How to Make Your Own Inexpensive Contractor Stamps
By Paul A. Boccadoro
For those of us who enjoy making our own uniform items, you know that it's difficult to reproduce contractor, inspector, or sizing stamps. It's just not economical to have a custom rubber stamp made for just one stamping, and it can be difficult to precisely cut out a stencil. Thus I'm presenting how to do this ink-transfer technique that I used in Architecture school where we'd routinely transfer computer printed titles onto building models.
- Recreated mirrored design (printed in TONER from a laser printer or copied on a photocopier. Ink-jet prints won't work.)
- Your cut pattern pieces (sleeve lining, waistband, etc.)
- Masking tape
- Chartpak blender marker, found at an art or craft store, or from Amazon.com
- Optional eraser to rub the print (this works best).
STEP 1: RECREATE THE STAMP DESIGN
Recreate the stamp design using software such as Photoshop or InDesign, and I highly recommend using accurate Civil War fonts from the New Blazing Star Press. It's best to have a straight-on photo of the original stamp with measurements to copy it as closely as possible. Or, email me photos and measurements of the original and I'll make it for you, if in exchange I can post it below for others to use.
STEP 2: PRINT OR PHOTOCOPY THE MIRRORED DESIGN
Print a MIRRORED version of your design – it MUST be printed in TONER from a laser printer or made from a copy on a photocopier. This will NOT work with prints from a standard household ink-jet printer. Make several prints so you can practice before doing your final one.
STEP 3: PREPARE TO TRANSFER THE DESIGN
You'll need a Chartpak blender marker, which can be found at an art or craft store, or from Amazon.com. Cut out your mirrored design, giving yourself a decent margin around the edges to secure it while doing the transfer.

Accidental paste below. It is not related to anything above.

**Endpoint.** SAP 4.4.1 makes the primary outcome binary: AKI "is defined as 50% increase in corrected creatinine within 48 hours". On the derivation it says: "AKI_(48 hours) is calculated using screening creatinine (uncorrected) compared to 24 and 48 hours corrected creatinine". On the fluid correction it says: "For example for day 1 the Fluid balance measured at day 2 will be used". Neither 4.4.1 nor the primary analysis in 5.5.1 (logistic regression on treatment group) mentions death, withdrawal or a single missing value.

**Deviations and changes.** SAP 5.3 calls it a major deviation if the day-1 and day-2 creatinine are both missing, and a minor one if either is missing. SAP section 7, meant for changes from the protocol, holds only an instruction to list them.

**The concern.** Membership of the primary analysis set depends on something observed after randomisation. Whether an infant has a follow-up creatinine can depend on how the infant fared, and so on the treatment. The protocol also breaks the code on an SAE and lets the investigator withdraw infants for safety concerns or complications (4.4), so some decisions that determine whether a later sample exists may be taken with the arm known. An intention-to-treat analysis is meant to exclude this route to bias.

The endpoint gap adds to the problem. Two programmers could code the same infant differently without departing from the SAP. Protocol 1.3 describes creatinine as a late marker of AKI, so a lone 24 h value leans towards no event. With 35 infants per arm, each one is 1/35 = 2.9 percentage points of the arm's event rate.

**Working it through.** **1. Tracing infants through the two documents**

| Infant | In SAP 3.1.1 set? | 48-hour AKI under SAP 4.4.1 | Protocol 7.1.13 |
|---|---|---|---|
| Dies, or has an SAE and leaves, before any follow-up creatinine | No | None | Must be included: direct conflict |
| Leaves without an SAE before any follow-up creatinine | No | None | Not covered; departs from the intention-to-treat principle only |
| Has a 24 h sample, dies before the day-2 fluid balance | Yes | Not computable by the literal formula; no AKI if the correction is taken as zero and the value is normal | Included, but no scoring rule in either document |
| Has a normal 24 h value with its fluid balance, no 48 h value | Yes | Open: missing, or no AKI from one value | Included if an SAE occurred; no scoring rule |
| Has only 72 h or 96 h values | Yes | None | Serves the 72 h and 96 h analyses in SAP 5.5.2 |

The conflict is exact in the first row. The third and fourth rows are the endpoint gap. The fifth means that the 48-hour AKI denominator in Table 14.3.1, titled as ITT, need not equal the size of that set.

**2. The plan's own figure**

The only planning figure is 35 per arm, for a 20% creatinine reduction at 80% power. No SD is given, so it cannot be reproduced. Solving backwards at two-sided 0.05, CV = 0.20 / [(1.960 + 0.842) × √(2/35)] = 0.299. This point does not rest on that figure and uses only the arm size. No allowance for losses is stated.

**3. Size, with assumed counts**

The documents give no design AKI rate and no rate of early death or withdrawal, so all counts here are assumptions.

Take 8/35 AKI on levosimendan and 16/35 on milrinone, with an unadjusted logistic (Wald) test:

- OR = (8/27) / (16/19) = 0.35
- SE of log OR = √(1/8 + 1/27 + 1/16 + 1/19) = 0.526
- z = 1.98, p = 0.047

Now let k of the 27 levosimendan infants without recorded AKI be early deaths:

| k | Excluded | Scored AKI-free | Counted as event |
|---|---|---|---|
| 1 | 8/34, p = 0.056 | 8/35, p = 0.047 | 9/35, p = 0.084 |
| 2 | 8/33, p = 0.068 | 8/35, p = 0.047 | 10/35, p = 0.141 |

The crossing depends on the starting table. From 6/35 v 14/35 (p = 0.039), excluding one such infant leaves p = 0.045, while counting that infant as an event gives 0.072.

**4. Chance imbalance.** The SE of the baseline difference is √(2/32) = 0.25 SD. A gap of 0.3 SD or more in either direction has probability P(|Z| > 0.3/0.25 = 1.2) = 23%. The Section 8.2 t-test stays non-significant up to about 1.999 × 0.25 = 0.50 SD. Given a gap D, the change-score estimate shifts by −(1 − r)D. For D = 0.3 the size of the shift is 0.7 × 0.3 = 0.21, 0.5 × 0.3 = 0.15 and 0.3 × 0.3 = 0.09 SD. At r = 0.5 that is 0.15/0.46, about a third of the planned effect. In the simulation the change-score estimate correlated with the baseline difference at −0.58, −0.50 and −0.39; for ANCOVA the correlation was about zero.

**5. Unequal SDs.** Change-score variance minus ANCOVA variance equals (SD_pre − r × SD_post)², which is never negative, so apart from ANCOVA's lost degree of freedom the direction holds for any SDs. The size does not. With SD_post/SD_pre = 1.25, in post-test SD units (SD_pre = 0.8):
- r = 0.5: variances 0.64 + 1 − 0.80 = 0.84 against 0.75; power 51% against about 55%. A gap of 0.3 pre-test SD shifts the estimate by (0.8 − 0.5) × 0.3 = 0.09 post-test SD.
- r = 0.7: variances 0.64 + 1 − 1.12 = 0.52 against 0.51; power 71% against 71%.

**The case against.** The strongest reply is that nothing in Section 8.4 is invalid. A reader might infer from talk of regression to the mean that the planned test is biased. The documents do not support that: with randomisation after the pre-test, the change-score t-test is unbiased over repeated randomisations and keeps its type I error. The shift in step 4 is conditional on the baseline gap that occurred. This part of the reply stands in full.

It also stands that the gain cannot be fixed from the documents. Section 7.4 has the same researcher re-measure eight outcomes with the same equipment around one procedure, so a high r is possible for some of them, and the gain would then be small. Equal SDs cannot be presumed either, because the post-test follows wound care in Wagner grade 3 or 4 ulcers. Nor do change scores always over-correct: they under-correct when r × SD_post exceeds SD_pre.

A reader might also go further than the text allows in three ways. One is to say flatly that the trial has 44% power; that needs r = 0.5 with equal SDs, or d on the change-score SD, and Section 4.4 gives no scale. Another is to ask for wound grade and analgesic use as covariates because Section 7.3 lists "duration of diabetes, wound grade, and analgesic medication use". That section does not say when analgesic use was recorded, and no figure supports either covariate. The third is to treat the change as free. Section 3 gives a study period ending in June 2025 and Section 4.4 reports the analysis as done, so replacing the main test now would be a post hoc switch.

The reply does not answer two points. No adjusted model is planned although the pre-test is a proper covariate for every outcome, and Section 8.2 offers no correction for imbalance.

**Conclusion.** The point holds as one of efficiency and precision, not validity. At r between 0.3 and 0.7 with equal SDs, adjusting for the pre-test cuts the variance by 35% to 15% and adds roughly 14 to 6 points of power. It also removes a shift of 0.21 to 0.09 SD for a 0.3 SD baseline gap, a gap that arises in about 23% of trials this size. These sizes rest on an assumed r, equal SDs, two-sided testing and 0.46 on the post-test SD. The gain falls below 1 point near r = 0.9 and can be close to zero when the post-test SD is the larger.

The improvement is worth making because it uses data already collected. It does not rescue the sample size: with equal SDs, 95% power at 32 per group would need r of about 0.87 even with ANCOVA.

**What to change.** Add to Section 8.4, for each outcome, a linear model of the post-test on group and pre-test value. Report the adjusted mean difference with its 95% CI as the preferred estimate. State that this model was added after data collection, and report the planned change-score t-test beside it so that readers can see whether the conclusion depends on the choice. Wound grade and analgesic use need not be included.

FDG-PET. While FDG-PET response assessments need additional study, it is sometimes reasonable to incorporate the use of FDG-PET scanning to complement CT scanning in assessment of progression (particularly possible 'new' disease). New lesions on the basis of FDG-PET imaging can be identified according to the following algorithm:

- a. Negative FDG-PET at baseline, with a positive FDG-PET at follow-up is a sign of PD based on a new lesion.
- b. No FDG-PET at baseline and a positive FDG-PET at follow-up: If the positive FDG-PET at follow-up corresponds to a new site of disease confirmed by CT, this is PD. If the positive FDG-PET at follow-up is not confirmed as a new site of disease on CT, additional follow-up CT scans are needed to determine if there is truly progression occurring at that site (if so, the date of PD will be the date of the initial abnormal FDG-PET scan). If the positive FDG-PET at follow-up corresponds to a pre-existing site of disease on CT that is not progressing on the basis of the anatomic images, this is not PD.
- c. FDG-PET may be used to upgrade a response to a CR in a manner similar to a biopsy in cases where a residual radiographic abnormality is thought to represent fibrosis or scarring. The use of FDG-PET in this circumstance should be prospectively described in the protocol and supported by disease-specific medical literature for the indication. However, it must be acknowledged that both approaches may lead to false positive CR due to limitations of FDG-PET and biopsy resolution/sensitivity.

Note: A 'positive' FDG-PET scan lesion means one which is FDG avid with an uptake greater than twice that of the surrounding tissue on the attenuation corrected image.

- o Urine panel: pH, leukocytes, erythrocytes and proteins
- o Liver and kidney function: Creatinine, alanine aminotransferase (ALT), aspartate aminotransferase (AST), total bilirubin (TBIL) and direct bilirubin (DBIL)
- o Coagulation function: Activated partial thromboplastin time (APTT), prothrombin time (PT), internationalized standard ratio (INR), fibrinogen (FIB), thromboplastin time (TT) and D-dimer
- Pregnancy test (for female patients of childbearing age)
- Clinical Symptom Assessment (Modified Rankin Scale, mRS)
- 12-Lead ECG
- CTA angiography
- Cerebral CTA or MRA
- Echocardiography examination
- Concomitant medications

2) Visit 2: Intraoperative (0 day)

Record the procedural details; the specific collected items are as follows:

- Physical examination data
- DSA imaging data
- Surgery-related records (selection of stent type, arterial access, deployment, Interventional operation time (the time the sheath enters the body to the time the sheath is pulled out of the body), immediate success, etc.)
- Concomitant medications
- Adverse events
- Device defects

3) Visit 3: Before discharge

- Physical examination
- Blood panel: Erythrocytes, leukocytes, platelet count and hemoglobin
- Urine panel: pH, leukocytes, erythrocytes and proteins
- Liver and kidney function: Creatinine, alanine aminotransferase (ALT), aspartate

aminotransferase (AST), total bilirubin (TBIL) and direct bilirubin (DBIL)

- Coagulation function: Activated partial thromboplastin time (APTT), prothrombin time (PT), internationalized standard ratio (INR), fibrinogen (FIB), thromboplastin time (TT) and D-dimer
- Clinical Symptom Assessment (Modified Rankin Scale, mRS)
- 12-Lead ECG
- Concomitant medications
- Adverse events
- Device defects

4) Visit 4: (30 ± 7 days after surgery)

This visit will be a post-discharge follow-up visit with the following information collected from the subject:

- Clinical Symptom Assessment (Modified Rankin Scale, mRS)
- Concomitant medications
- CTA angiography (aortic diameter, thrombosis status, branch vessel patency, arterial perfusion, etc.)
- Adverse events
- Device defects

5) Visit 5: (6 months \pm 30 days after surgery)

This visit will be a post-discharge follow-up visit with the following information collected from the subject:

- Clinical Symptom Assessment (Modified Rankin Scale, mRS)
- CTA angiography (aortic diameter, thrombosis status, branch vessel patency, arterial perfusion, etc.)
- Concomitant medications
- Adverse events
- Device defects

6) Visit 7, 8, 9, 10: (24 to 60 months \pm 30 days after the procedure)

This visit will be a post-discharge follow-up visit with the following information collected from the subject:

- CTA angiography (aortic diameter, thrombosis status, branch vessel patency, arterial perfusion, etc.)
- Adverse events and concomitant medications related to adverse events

STEP 4: WET THE TRANSFER
Have your fabric on a hard flat surface like a kitchen counter top. Tape the design face-down onto your fabric with masking tape. Holding the design firmly in place, and run the blender marker over the entire back of the design if it's small, or do one line at a time on larger designs (the chemical dries quickly and it must be wet when doing the transfer).
STEP 5: APPLY THE TRANSFER
Using the edge of the marker cap, a very firm finger, or (for best results) a rubber eraser, rub the back of the design with a lot of pressure to transfer the design. BE CAREFUL not to move the fabric or paper. Using a hard edge like the marker cap will make a darker transfer, while a softer item like your finger will produce a lighter transfer.
STEP 6: FINISHED
Let the transferred design dry for a minute, then remove the paper and now you should have a nice "stamp." Toner is not water soluable, so the stamp will not bleed when exposed to water or perspiration. Experiment with different pressures and tools for rubbing to achieve the desired "stamped" effect.
Practice on scrap material before doing it on your final pattern piece. When you're ready to do the final one, I highly recommend that you do the transfer on your cut pattern piece BEFORE sewing the garment together. Also, each print can only be used once, so make several copies so you can practice a few times. Some original stamps were red, and making your laser print or photocopy in color should work, too. You may get varying results depending upon the type of fabric you're using, so always do tests firsts. Good Luck!
IMPORTANT! When printing, make sure your printer's Page Scaling is set to "None" or "100%" so the stamps print at the correct size (use the graphic scale printed on the page to verify).
All stamp designs © 2012-2015 Paul Boccadoro. For personal use only. These may not be used or reproduced for any commercial purposes.
E. Tracy variation taken from a US dismounted overcoat
E. Tracy variation taken from two US mounted overcoats
Schuylkill Arsenal variation taken from a US dismounted overcoat
Peter Tait & Co. variation taken from a jacket worn by Lt. M. Glennan*
*Peter Tait & Co. used the regulation British Scale of Sizes for their jackets. The top number is the height of the man the jacket was made for (6'–0"), followed by the chest size (41") and waist size (36"). Jackets were made for heights ranging from 5'–5" to 6'–0", chest sizes 36" to 41", and waist sizes 31" to 37", which were combined in specific configurations. The numerals reproduced here were designed from the stamp inside the Lt. M. Glennan jacket, which was placed 2 3/8" down from the collar seam and 1" to the right of center. Photos of additional stamps were also referenced in "Imported Confederate Uniforms of Peter Tait & Co., Limerick, Ireland" by Frederick R. Adolphus, which also provided the Scale of Sizes.